Your manuscript is ready for copy-edit. Everything has been thoroughly researched, but something is niggling at you.
Even with all the research, can you be sure that there's nothing problematic in the text or storyline? That stereotypes aren't being reinforced and perpetuated, and that nothing has crept in as a result of unconscious bias?
"The insight and subtle suggestions you have made throughout the manuscript have enabled me to make changes that I know will allow young people to see and feel themselves represented with respect, empathy and understanding."
Sita Brahmachari, Author
What is an Inclusion Read?
Inclusion reads highlight anything that may have slipped into a project as a result of unconscious bias, including negative mental health language (which you can read more about in my blog post), problematic descriptions of diverse characters, comments or portrayals that perpetuate stereotypes, ableism and more.
They take place at the copy-editing stage (ideally before or as part of the copyedit) and best practice would be to commission inclusion reads on all titles. This will ensure your projects are all as stereotype free, authentically inclusive and diverse as possible. Even if a title doesn't feature a particularly diverse cast, an inclusion read can ensure that it doesn't perpetuate stereotypes and point out opportunities for small changes that could make it more inclusive.
"Working with Beth was a pleasure: she gave clear, prompt, considered and very helpful expert advice and feedback on a project, which benefited hugely from her eye. I would absolutely work with Beth again on this type of inclusion read and would recommend her to others."
Natalie Doherty, Editorial Director, Penguin Random House
Is it a sensitivity read?
In a word, NO!
Sensitivity reads take place at a similar point in the editing process, but are usually focused on one facet of diversity and carried out by someone with lived experience. However, I believe that consultancy with people with lived experience should happen much earlier in the book creation process to ensure true authenticity (check out the Inclusive Minds network of Inclusion Ambassadors if you want support with this). An inclusion read should complement the research done earlier in the process, and is in no way a replacement for it.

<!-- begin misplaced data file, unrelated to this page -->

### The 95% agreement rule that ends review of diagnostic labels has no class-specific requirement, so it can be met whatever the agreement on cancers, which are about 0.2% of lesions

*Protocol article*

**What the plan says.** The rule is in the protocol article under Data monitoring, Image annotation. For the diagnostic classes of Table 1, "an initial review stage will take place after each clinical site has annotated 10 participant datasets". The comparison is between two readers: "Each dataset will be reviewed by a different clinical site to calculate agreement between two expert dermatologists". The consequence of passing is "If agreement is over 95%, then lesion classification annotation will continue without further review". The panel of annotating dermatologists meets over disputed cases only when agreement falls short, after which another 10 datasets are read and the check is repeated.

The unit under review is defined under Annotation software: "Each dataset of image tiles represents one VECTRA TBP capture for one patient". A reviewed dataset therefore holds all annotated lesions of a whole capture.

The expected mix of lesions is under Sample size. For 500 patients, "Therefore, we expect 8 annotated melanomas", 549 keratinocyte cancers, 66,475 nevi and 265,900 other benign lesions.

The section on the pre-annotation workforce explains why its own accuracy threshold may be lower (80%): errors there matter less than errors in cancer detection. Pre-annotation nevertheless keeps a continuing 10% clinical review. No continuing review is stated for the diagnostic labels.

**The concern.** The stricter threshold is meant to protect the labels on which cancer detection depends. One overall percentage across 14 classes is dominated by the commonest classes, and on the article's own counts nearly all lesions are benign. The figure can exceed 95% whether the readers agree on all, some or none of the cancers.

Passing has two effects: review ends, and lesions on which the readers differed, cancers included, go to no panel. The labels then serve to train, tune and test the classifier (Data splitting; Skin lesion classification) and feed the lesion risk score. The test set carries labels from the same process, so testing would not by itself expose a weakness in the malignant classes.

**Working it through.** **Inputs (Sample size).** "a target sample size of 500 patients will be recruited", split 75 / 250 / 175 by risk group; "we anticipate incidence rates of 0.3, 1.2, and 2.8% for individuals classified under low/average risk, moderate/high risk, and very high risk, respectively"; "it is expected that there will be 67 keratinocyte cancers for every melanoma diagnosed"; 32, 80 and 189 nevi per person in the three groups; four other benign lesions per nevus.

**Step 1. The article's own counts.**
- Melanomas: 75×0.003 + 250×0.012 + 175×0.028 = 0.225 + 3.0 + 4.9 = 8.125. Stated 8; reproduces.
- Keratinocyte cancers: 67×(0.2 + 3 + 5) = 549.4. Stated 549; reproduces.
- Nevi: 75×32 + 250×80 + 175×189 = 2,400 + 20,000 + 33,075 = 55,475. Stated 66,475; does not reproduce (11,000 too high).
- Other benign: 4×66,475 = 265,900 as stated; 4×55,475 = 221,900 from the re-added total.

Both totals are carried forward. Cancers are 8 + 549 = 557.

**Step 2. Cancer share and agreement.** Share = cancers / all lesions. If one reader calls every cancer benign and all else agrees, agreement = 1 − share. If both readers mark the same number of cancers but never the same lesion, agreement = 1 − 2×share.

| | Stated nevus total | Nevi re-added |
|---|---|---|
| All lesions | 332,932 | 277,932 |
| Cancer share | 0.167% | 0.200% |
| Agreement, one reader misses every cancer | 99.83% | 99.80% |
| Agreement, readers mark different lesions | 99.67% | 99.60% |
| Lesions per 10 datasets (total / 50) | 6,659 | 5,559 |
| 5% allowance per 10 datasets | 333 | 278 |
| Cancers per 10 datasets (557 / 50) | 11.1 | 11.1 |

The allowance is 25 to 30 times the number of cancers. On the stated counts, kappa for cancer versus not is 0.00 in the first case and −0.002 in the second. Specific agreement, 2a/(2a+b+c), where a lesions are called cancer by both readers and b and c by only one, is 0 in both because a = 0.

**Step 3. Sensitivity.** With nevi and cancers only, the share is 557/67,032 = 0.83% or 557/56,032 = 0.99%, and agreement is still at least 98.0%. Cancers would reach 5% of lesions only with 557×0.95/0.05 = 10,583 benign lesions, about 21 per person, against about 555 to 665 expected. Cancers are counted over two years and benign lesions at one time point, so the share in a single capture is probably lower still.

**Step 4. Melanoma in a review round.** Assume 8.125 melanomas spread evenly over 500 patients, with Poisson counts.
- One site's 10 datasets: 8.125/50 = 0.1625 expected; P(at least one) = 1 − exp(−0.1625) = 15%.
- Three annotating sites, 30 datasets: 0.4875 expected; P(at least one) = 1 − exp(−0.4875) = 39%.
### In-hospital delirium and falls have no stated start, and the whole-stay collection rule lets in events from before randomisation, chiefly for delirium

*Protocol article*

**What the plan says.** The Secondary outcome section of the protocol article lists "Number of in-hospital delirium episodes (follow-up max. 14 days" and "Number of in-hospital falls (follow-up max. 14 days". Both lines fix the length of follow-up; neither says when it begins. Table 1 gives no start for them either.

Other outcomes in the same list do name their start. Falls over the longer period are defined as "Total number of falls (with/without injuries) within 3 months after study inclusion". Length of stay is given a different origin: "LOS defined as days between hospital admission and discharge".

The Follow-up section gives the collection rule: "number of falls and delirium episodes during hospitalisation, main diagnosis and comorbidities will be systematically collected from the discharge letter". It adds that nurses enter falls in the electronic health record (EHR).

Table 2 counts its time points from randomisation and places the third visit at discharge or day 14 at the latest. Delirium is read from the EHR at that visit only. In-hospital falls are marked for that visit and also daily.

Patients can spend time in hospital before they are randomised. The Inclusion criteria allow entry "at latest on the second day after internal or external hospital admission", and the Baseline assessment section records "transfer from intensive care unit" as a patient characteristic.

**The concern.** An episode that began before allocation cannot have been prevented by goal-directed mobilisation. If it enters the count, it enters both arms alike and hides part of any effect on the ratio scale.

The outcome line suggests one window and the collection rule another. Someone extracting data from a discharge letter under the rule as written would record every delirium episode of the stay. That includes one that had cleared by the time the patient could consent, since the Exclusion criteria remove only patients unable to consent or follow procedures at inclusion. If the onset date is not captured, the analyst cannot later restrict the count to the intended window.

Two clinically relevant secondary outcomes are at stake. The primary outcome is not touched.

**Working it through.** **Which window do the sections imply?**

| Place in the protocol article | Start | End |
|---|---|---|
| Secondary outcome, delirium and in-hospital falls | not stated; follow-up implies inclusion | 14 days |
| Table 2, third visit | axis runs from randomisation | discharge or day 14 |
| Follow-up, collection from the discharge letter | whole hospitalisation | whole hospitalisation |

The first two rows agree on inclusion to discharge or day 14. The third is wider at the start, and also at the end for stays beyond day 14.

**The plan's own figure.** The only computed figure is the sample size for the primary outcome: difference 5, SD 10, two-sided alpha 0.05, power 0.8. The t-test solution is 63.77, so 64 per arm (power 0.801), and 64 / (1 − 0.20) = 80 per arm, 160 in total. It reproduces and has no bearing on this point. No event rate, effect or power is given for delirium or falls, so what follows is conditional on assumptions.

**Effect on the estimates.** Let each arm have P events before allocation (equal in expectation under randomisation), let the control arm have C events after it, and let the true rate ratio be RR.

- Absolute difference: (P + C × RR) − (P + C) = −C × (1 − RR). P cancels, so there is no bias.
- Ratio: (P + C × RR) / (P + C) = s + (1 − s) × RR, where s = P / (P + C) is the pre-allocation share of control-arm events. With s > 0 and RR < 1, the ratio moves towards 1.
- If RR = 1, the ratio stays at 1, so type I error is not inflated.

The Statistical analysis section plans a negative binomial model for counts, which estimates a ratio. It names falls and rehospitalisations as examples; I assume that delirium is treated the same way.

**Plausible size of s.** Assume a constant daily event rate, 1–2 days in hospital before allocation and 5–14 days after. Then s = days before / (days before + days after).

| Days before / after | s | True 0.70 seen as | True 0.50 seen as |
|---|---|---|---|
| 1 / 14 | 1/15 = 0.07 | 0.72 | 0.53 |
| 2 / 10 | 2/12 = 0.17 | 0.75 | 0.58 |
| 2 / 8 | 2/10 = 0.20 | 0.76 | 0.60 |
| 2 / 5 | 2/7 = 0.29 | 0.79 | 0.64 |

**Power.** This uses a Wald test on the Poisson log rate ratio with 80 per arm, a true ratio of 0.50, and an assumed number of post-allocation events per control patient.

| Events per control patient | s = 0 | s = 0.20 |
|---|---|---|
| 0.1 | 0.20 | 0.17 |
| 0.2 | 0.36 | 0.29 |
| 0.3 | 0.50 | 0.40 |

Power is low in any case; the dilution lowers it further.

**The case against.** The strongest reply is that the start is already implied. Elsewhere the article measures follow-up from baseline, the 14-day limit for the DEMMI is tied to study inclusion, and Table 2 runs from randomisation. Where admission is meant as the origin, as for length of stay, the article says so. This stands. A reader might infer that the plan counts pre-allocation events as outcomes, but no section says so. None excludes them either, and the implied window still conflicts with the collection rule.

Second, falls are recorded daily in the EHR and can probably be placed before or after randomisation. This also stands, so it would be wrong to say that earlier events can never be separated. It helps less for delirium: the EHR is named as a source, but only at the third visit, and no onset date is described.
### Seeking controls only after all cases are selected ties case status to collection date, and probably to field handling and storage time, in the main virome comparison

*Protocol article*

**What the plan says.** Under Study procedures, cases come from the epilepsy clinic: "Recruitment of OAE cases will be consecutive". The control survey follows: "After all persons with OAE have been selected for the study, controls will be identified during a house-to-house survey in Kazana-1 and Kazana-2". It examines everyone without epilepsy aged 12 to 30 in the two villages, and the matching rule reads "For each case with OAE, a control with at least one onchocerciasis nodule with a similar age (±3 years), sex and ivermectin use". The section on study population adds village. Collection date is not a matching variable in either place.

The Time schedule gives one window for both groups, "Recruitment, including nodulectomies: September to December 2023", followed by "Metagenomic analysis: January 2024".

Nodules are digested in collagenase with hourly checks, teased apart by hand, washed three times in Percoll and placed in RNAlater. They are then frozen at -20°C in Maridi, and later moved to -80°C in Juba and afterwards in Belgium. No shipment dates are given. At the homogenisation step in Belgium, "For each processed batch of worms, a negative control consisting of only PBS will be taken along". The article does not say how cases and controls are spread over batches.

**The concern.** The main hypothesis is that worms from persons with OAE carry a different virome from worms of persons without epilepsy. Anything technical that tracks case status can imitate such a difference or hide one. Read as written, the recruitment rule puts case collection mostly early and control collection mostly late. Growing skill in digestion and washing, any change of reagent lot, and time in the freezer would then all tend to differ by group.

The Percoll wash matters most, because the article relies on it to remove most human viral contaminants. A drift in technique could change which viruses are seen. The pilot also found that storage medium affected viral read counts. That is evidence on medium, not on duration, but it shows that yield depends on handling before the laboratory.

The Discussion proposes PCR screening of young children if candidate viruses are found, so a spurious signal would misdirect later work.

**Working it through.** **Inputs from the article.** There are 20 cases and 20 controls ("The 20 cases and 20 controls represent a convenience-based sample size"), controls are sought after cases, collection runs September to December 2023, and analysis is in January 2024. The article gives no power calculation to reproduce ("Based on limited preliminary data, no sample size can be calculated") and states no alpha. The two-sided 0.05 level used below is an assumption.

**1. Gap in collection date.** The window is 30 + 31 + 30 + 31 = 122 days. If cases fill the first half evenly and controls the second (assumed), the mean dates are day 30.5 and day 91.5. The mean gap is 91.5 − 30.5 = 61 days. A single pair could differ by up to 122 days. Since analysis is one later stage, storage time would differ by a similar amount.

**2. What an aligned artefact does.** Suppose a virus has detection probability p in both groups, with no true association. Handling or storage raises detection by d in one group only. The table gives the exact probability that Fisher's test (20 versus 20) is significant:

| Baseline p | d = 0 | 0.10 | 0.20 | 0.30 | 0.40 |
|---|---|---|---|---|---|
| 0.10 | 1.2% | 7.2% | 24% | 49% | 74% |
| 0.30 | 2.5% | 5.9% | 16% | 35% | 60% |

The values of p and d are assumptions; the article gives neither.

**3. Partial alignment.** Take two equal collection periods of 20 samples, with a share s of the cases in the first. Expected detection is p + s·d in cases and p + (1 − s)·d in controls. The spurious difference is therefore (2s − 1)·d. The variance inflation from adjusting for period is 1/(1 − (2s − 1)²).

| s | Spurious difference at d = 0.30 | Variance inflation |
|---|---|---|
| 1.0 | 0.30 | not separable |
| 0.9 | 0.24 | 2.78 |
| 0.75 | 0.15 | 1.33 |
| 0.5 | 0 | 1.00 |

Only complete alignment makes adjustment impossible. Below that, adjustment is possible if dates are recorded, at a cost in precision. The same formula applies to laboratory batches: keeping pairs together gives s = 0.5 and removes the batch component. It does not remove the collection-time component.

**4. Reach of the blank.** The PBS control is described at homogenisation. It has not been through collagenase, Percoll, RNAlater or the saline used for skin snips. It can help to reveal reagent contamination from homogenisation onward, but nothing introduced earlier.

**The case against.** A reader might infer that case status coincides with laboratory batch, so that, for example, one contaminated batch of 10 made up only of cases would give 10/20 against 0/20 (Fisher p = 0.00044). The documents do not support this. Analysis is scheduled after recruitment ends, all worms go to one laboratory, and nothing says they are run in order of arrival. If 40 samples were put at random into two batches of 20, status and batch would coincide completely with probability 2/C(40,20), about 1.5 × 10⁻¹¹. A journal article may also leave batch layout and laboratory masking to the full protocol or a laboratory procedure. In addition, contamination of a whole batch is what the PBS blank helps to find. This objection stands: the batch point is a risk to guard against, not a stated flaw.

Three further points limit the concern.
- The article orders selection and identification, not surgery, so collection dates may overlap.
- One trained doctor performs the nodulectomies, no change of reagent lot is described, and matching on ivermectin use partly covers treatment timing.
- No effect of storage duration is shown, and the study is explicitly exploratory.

How does it work?
You'll send me the latest version of the manuscript and any additional information that might be useful. I'll return a manuscript marked up with comments, and more in-depth notes on any particular problematic or recurring issues.
I can get very booked up, so it's advisable to book my time in advance when working out your schedule. I can occasionally fit in last minute projects, so it's worth getting in touch just in case
"Your comments are incredibly useful and everything makes complete sense. As always your catches are brilliant, useful and well explained."
Lucy Brownridge, Editor, Wide-Eyed Editions and Frances Lincoln Children's Books
What's the investment?
Inclusion reads are usually carried out on middle grade and YA manuscripts. For inclusion reads of longer manuscripts or more complex projects, including illustrated books, non-fiction and education resources, please get in touch for an estimate.
Got a question?
Please get in touch with any questions.